Spontaneity, authenticity
An important reason for including children in debates is because they often are the one to ‘hit the nail on the head’ about an issue. They ‘tell it like it is’ So while you want to help the child feel confident by practicing or rehearsing. Do also leave some time or opportunity for the audience or moderator to ask the child/ren questions. So they can speak their truth, a truth which is often so valuable to hear.

Rosa, 7 Amalia, 11 Shira, 8 Tessa, 10 at ‘We Make the City’ (live)

Do you work with children and encourage their inclusion at events an dor create opportunities for them to speak and be heard?
I’d love to hear how you make things work or if you have questions, please post them below.

Let’s hear more children’s perspectives on our shared futures.

Kosovo, Creating the Future.

Dafina Morina is working on a prototype which would help blind people to have better access to the Museum of Kosovo, where she works as part of the Designathon Works training in Pristina Kosovo. Dafina is one of a team of curators at the museum in Pristina where they share the cultural artefacts and contribute to developing the identity of a country, which is only 10 years old.

Dafina Morina, photo by Ina Conkic

Thanks to Dr. Dennis and Dr. Julia Watkins, Julia is the former President of the American University in Bulgaria, who connected us (at Designathon Works) with the team at the museum, we spent three days together with, the team of curators and the museum educators, teachers from the European School of Kosovo and children from Pristina.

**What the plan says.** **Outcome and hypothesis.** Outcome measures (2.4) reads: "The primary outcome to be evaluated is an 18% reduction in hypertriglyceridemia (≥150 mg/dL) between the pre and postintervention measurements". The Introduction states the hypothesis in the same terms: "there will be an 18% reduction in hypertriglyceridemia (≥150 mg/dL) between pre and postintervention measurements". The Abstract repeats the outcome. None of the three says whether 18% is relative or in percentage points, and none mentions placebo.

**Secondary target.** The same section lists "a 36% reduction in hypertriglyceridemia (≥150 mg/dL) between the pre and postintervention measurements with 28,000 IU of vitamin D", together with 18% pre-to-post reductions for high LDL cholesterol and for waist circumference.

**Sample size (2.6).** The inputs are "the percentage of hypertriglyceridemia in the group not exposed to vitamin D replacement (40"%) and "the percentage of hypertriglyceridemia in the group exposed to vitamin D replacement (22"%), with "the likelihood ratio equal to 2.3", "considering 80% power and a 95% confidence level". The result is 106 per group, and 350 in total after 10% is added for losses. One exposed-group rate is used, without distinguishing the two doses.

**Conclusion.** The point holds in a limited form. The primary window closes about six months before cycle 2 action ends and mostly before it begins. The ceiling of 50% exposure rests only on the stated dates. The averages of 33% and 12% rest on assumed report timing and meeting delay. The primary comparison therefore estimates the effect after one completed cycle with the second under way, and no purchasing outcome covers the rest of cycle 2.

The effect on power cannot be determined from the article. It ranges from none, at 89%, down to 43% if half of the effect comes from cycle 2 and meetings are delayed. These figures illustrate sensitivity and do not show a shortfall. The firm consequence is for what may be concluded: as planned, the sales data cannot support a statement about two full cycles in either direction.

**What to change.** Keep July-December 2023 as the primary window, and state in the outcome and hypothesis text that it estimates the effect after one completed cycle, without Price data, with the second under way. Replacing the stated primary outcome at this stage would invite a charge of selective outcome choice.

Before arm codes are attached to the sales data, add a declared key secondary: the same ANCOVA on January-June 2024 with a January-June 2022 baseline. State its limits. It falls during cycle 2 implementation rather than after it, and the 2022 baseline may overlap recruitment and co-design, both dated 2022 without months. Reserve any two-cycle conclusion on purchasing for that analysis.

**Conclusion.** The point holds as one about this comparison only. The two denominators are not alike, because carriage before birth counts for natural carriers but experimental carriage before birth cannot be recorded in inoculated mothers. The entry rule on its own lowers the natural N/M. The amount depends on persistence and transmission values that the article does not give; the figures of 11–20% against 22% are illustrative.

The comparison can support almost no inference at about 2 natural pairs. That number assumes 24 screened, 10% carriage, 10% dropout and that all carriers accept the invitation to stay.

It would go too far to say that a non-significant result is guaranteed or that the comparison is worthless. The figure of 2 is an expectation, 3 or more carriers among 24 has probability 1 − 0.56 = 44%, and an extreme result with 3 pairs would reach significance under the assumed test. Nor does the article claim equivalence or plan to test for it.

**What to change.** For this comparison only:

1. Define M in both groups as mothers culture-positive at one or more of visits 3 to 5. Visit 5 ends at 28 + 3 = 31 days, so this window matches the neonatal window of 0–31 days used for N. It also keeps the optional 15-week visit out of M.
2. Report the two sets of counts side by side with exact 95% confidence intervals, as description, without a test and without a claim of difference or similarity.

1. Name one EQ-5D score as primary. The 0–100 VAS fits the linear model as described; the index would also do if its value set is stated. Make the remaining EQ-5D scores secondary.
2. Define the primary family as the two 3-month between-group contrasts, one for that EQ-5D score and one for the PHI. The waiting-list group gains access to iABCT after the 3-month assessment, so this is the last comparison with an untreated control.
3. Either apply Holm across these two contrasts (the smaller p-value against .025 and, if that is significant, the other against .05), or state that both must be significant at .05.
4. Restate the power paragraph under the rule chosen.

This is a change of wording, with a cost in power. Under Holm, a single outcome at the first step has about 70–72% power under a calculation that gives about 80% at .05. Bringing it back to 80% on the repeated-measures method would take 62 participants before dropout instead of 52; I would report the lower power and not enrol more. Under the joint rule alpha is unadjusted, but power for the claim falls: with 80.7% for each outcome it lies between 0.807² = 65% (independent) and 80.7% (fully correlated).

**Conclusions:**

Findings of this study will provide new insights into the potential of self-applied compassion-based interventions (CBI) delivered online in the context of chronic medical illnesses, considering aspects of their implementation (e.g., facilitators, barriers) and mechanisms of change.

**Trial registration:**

Most museums presumably share the history of the country and extrapolate to the future. But what if your country was born out of conflict and has been only recently established? What we learn was that the museum see’s it’s role to cretae the future and who better to collaborate with? Children of course. And so we found ourselves, myself and Ina Conkic, sharing our Designathon Works method, working with the children of Pristina and imagining how our design thinking and maker education method could help them achieve their aims.

The first step was to train the educators and museum staff in the method and test it with local children. The first day is all about the adults, through a “Learning by doing’ process, peppered with background infromation and some theory, they design, build and present their own inventions. Myself and Ina were suitably impressed by their technical skills, everyone was comfortable striping wires, connecting motors and constructing their designs. In Holland it usually takes considerably more convincing! In good MakerEd fashion they didn’t want to stop. At the day end reflection the teachers and museum educators shared that they loved the approach and would very much want children in Kosovo to have this learning experience too.

On day two, together we led a group of children through the same process. In groups the children designed and built prorotypes for mobility issues in the city, most chose to tackle either the air pollution in the city, which is quite a problem due to the nearby coal mines, or mobility challenges of the elderly.

The ideas included a smart filter to clean the air of co2 and smog, a special electric vehicle for elderly ladies to go shopping and above you see the happy creators of a hot air ballon to avoid traffic jams.